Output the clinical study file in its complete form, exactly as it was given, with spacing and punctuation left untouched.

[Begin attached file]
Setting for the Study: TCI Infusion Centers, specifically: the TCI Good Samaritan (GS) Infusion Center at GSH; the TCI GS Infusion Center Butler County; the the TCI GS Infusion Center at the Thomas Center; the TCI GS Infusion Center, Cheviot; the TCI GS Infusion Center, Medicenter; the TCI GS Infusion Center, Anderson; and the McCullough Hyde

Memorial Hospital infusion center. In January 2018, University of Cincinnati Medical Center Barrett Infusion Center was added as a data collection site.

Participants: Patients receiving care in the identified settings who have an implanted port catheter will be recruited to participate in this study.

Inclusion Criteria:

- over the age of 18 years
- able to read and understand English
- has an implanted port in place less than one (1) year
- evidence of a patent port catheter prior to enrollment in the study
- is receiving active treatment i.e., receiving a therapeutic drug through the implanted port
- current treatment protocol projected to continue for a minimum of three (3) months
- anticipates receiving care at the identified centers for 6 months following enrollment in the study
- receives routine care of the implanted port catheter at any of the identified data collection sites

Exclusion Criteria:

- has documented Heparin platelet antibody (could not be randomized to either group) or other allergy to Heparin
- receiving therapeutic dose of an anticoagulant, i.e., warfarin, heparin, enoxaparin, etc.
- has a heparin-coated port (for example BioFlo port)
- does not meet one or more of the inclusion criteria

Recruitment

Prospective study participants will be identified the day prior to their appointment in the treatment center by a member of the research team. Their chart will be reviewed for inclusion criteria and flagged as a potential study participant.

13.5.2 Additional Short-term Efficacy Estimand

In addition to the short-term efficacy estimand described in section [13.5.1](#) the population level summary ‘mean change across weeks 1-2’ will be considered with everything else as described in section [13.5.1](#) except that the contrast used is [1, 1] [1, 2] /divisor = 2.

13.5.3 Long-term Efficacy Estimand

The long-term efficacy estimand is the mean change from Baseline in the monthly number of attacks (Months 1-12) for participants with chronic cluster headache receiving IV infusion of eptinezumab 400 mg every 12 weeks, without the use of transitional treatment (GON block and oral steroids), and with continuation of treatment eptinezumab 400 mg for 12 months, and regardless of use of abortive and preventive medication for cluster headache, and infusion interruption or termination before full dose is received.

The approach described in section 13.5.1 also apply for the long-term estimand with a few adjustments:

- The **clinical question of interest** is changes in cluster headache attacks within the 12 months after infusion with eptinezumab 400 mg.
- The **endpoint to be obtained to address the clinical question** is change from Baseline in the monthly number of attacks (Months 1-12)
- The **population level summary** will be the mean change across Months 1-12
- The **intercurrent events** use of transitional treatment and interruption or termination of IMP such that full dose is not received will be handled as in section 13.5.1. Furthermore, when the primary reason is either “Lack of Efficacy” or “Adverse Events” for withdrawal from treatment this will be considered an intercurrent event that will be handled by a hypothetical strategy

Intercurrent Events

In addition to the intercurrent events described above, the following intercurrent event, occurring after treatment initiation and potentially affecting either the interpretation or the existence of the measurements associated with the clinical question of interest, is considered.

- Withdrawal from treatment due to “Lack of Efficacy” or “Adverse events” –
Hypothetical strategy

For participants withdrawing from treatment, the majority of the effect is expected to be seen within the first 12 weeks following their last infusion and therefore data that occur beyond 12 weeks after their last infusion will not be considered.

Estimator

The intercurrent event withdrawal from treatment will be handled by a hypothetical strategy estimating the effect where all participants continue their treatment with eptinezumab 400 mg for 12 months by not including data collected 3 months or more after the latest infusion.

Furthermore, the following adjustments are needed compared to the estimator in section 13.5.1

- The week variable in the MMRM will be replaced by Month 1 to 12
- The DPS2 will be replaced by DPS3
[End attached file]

Setting for the Study: TCI Infusion Centers, specifically: the TCI Good Samaritan (GS) Infusion Center at GSH; the TCI GS Infusion Center Butler County; the the TCI GS Infusion Center at the Thomas Center; the TCI GS Infusion Center, Cheviot; the TCI GS Infusion Center, Medicenter; the TCI GS Infusion Center, Anderson; and the McCullough Hyde

Memorial Hospital infusion center. In January 2018, University of Cincinnati Medical Center Barrett Infusion Center was added as a data collection site.

Participants: Patients receiving care in the identified settings who have an implanted port catheter will be recruited to participate in this study.

Inclusion Criteria:

- over the age of 18 years
- able to read and understand English
- has an implanted port in place less than one (1) year
- evidence of a patent port catheter prior to enrollment in the study
- is receiving active treatment i.e., receiving a therapeutic drug through the implanted port
- current treatment protocol projected to continue for a minimum of three (3) months
- anticipates receiving care at the identified centers for 6 months following enrollment in the study
- receives routine care of the implanted port catheter at any of the identified data collection sites

Exclusion Criteria:

- has documented Heparin platelet antibody (could not be randomized to either group) or other allergy to Heparin
- receiving therapeutic dose of an anticoagulant, i.e., warfarin, heparin, enoxaparin, etc.
- has a heparin-coated port (for example BioFlo port)
- does not meet one or more of the inclusion criteria

Recruitment

Prospective study participants will be identified the day prior to their appointment in the treatment center by a member of the research team. Their chart will be reviewed for inclusion criteria and flagged as a potential study participant.

13.5.2 Additional Short-term Efficacy Estimand

In addition to the short-term efficacy estimand described in section [13.5.1](#) the population level summary ‘mean change across weeks 1-2’ will be considered with everything else as described in section [13.5.1](#) except that the contrast used is [1, 1] [1, 2] /divisor = 2.

13.5.3 Long-term Efficacy Estimand

The long-term efficacy estimand is the mean change from Baseline in the monthly number of attacks (Months 1-12) for participants with chronic cluster headache receiving IV infusion of eptinezumab 400 mg every 12 weeks, without the use of transitional treatment (GON block and oral steroids), and with continuation of treatment eptinezumab 400 mg for 12 months, and regardless of use of abortive and preventive medication for cluster headache, and infusion interruption or termination before full dose is received.

The approach described in section 13.5.1 also apply for the long-term estimand with a few adjustments:

- The **clinical question of interest** is changes in cluster headache attacks within the 12 months after infusion with eptinezumab 400 mg.
- The **endpoint to be obtained to address the clinical question** is change from Baseline in the monthly number of attacks (Months 1-12)
- The **population level summary** will be the mean change across Months 1-12
- The **intercurrent events** use of transitional treatment and interruption or termination of IMP such that full dose is not received will be handled as in section 13.5.1. Furthermore, when the primary reason is either “Lack of Efficacy” or “Adverse Events” for withdrawal from treatment this will be considered an intercurrent event that will be handled by a hypothetical strategy

Intercurrent Events

In addition to the intercurrent events described above, the following intercurrent event, occurring after treatment initiation and potentially affecting either the interpretation or the existence of the measurements associated with the clinical question of interest, is considered.

- Withdrawal from treatment due to “Lack of Efficacy” or “Adverse events” –
Hypothetical strategy

For participants withdrawing from treatment, the majority of the effect is expected to be seen within the first 12 weeks following their last infusion and therefore data that occur beyond 12 weeks after their last infusion will not be considered.

Estimator

The intercurrent event withdrawal from treatment will be handled by a hypothetical strategy estimating the effect where all participants continue their treatment with eptinezumab 400 mg for 12 months by not including data collected 3 months or more after the latest infusion.

Furthermore, the following adjustments are needed compared to the estimator in section 13.5.1

- The week variable in the MMRM will be replaced by Month 1 to 12
- The DPS2 will be replaced by DPS3